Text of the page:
MICHIGAN, USA — Following the death of 29-year-old Tyre Nichols after a Jan. 7 traffic stop in Memphis, Tennessee, officials across the nation have begun to again call for widespread policy reform when it comes to holding officers accountable for misconduct.
In Michigan, the state's top law enforcement officer, Attorney General Dana Nessel, joined a chorus of officials over the weekend in calling for reforms following the Jan. 27 release of footage from the Memphis officers' body cameras showing them beating Nichols.
Nessel told 13 ON YOUR SIDE that, in her years working with law enforcement, she had never seen anything like what she saw in the footage from Memphis.
"I mean, it was horrific," Nessel said. "There's really no other way to categorize it."
In Nessel's view, the state's current system of accountability for law enforcement officers who abuse their station is not as strong as it needs to be.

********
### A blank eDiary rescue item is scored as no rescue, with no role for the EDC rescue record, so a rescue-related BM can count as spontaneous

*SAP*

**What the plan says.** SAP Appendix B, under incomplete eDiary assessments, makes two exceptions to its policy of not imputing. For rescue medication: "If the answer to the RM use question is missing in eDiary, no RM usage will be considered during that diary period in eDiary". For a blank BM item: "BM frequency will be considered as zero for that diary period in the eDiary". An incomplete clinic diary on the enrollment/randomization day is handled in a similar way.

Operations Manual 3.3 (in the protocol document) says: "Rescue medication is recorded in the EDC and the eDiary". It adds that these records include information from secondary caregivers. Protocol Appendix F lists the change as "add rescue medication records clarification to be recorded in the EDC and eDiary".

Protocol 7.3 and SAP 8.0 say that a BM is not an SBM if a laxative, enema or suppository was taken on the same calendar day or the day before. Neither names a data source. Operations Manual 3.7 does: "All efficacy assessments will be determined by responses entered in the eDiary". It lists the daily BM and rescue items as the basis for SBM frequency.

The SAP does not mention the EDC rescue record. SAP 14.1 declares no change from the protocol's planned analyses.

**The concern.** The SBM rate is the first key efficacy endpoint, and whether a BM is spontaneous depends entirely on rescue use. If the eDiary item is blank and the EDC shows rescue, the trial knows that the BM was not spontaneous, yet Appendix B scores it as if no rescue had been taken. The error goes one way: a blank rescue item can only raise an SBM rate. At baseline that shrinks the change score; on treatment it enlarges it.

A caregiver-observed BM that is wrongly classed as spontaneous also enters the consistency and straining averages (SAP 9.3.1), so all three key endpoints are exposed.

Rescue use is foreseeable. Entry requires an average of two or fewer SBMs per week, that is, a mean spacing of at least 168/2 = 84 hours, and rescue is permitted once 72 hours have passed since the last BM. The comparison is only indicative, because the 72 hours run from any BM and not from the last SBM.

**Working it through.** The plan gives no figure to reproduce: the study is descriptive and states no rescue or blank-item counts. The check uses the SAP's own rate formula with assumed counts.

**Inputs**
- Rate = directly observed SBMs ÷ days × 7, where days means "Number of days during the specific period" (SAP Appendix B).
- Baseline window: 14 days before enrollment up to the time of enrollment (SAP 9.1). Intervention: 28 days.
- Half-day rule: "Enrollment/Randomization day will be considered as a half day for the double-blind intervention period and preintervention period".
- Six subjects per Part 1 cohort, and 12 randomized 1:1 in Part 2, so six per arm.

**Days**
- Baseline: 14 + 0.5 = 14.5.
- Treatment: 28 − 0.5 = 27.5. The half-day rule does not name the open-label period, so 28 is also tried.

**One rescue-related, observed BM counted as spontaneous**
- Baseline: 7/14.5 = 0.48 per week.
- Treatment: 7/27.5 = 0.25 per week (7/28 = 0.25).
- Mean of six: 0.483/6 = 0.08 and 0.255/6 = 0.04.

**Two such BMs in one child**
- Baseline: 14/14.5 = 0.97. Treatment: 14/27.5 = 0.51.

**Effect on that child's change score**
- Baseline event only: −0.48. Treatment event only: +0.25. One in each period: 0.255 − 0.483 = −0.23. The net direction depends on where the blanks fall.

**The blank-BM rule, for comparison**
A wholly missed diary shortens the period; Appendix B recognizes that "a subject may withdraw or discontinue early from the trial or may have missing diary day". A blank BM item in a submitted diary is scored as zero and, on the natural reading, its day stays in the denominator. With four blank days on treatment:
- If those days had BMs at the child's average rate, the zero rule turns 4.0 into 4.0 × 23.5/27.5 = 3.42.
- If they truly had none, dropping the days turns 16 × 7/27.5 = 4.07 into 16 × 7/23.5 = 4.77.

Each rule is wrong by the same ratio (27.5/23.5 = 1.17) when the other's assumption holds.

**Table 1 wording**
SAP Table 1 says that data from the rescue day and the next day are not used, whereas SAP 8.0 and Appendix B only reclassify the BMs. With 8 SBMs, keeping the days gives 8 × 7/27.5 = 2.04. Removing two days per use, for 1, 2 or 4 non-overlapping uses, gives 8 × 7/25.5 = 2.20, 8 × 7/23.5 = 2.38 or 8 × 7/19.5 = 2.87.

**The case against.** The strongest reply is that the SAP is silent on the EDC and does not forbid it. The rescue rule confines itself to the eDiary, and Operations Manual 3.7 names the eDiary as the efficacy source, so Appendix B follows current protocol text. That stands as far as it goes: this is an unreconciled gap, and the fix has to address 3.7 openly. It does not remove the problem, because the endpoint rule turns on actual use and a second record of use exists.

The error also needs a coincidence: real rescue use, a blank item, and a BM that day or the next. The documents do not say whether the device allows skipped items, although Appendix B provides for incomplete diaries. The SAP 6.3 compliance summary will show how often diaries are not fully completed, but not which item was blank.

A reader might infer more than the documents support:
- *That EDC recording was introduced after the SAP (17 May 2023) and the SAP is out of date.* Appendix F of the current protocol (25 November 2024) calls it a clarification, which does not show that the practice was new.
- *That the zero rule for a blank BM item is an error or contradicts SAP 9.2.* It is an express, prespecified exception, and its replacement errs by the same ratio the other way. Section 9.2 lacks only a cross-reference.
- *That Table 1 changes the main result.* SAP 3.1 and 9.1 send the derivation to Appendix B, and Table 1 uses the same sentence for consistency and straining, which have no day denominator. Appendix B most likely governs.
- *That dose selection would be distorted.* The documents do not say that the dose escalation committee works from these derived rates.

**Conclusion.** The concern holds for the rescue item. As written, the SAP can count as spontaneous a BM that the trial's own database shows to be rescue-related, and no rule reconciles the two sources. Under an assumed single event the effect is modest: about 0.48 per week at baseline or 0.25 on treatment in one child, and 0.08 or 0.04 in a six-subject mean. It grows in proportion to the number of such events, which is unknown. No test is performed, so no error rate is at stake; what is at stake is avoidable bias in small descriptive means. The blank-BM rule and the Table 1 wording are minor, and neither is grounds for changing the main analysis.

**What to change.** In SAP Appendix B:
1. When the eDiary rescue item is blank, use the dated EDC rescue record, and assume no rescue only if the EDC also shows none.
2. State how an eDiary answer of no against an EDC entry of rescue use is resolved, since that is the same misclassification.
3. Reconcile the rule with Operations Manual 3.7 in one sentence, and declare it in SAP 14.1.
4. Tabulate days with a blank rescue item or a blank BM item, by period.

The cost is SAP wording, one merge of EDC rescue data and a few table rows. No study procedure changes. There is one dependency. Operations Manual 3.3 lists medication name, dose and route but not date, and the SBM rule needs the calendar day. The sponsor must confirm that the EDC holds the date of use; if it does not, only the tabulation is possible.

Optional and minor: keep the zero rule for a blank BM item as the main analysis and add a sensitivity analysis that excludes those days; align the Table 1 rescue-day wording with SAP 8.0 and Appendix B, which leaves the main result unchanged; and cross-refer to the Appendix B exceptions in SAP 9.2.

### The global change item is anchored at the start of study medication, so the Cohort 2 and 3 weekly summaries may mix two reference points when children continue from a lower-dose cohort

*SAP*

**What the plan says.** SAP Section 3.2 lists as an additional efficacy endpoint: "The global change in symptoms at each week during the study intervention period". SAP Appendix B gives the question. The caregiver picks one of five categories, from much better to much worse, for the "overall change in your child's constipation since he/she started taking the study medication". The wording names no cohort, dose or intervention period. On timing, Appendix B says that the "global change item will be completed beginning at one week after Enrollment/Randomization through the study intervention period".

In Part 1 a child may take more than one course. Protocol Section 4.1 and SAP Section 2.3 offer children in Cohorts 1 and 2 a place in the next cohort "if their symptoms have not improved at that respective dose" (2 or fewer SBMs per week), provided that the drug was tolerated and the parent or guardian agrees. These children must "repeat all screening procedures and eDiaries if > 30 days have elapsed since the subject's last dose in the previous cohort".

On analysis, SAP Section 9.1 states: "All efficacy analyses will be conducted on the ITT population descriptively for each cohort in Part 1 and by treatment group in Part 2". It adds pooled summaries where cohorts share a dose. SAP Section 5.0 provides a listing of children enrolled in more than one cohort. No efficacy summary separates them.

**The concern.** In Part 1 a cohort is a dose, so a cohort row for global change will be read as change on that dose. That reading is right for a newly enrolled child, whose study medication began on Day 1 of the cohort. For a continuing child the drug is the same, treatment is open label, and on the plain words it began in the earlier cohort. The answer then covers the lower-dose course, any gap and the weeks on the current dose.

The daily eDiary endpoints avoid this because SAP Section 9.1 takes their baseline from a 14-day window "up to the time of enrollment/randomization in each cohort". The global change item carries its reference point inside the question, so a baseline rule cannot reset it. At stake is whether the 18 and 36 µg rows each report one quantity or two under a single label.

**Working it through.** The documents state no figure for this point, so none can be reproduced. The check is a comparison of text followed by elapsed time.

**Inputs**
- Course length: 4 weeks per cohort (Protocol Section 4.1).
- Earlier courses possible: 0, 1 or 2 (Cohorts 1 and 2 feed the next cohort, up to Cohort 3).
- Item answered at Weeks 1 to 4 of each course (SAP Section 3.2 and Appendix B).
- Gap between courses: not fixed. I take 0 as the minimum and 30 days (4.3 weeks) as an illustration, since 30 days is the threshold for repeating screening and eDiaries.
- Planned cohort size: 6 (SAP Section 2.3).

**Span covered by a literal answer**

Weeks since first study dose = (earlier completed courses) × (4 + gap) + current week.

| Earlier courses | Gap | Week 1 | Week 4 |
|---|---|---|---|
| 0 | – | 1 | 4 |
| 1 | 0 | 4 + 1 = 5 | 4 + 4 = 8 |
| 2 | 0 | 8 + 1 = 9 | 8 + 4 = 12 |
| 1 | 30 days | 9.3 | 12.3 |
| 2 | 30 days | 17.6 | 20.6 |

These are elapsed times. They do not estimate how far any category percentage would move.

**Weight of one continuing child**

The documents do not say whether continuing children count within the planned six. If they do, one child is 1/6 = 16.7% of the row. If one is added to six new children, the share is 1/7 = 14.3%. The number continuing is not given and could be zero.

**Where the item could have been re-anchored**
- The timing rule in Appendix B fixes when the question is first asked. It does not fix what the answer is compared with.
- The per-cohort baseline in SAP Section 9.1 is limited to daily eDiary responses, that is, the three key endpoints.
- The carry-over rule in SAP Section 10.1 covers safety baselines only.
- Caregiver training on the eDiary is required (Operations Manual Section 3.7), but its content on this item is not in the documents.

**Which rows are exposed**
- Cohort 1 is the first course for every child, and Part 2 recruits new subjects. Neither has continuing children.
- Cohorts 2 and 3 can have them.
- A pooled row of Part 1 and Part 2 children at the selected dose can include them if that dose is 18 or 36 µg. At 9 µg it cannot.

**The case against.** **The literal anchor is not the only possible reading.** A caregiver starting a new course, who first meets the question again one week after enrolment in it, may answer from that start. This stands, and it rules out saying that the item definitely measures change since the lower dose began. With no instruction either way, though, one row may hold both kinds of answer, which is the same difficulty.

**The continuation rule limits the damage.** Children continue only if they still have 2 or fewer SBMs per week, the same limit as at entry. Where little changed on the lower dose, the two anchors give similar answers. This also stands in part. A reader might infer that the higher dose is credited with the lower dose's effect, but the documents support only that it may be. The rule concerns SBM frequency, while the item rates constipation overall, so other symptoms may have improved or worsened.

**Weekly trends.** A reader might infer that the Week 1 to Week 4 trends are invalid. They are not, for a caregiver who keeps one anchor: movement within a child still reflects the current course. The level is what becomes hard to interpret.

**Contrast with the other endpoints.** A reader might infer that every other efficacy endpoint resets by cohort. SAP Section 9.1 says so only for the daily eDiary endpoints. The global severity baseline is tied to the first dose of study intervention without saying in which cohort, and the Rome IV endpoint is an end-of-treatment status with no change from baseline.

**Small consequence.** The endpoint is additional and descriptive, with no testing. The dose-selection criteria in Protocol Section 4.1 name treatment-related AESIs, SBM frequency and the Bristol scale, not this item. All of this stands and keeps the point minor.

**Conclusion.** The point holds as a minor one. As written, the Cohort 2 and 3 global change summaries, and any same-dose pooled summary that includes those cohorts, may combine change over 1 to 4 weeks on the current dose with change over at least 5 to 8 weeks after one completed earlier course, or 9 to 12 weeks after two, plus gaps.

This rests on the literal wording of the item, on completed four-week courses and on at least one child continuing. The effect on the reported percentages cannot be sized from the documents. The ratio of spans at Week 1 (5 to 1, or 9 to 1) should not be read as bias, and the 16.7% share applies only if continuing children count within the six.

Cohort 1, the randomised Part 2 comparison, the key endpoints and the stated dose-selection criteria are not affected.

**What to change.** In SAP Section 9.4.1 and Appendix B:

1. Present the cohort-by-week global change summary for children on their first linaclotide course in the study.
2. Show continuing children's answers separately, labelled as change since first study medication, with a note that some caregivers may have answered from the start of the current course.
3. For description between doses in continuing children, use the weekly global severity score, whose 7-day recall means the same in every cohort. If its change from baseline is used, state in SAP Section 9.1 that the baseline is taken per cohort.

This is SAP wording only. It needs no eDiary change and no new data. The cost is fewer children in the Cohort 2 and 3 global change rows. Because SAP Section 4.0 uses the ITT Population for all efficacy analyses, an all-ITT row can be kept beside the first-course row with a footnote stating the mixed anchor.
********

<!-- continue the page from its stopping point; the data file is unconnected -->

"It can be very, very difficult to get rid of a police officer who is violating the public trust," Nessel said.
For context, Nessel made mention of the current scenarios under which the Michigan Commission on Law Enforcement Standards (MCOLES) can and cannot revoke officers' licenses in the event of misconduct claims.
Under current policy, MCOLES can only revoke licenses if officers have committed fraud or made false statements to obtain them or if the officers are convicted of certain criminal charges.
Nessel, however, said she believes, in order to ensure more accountability, MCOLES should have broader authority to investigate instances of potential misconduct and rescind licenses when necessary.
"If we just put more money into MCOLES and said, 'You can do your own investigations, and we're going to give you the money to do that and then you can have your own hearings with due process,' then that would be a way to tackle, I think, really poor policing," Nessel said.
Nessel also mentioned her department encouraging law enforcement departments to seek state accreditation, meaning they have kept pace with updated trainings and other aspects to ensure the implementation of premier procedures and protocols.
While Nessel's department can encourage accreditation, any additional policy changes to and investment in entities like MCOLES would require action from the state legislature.
As of Jan. 30, no legislation for law enforcement reform had yet been introduced in Michigan in the wake of Nichols' death.
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